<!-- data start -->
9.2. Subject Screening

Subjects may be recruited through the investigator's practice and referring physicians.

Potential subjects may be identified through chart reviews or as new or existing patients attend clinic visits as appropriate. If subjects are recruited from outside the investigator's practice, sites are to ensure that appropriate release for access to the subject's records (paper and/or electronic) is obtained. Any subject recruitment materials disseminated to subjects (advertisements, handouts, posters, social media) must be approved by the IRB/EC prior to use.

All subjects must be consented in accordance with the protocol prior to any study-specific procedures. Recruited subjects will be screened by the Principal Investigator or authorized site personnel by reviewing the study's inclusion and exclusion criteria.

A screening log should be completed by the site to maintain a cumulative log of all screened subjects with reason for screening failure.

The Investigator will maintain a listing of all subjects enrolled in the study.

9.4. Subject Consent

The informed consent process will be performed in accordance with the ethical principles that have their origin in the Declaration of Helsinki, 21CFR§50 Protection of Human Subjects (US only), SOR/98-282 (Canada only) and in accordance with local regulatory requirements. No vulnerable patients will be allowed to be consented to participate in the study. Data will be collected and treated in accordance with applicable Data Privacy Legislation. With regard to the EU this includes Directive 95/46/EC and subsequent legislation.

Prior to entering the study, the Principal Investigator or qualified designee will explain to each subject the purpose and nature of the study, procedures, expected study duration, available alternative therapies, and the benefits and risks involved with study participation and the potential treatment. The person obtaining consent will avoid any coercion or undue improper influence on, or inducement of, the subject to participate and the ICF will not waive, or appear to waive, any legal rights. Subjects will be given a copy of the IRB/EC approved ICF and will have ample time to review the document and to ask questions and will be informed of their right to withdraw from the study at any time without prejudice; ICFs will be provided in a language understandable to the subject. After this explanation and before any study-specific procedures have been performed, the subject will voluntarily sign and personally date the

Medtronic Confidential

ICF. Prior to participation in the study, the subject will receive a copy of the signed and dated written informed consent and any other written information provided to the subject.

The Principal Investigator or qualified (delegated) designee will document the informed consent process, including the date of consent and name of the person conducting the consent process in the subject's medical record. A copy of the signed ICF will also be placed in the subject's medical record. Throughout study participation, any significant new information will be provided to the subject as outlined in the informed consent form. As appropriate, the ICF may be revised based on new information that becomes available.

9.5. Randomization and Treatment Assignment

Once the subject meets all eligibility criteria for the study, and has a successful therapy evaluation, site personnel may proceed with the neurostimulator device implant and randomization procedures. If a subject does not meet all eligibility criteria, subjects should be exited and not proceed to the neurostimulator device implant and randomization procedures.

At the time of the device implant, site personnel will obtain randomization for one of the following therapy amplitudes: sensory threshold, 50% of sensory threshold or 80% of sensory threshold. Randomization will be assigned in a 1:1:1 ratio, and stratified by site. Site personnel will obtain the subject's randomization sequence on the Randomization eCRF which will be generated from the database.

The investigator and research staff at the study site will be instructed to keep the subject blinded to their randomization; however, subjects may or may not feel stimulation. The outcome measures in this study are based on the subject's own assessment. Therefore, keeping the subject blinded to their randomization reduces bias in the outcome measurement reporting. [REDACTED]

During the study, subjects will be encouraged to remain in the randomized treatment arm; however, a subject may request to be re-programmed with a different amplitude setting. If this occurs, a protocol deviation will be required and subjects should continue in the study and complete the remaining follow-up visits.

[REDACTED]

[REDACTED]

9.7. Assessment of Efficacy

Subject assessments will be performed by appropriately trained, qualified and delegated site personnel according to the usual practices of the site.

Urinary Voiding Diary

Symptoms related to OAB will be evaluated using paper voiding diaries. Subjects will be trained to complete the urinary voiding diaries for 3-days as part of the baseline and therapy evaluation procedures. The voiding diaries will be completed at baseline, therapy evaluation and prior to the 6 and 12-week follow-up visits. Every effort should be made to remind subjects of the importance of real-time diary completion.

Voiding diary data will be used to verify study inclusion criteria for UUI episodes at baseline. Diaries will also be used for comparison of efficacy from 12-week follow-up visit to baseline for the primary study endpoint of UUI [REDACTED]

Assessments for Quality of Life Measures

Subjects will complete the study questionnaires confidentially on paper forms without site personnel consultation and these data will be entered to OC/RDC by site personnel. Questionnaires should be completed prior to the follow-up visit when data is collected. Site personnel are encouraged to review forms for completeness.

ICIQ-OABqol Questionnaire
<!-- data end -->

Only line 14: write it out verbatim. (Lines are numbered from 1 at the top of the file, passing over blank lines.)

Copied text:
Once the subject meets all eligibility criteria for the study, and has a successful therapy evaluation, site personnel may proceed with the neurostimulator device implant and randomization procedures. If a subject does not meet all eligibility criteria, subjects should be exited and not proceed to the neurostimulator device implant and randomization procedures.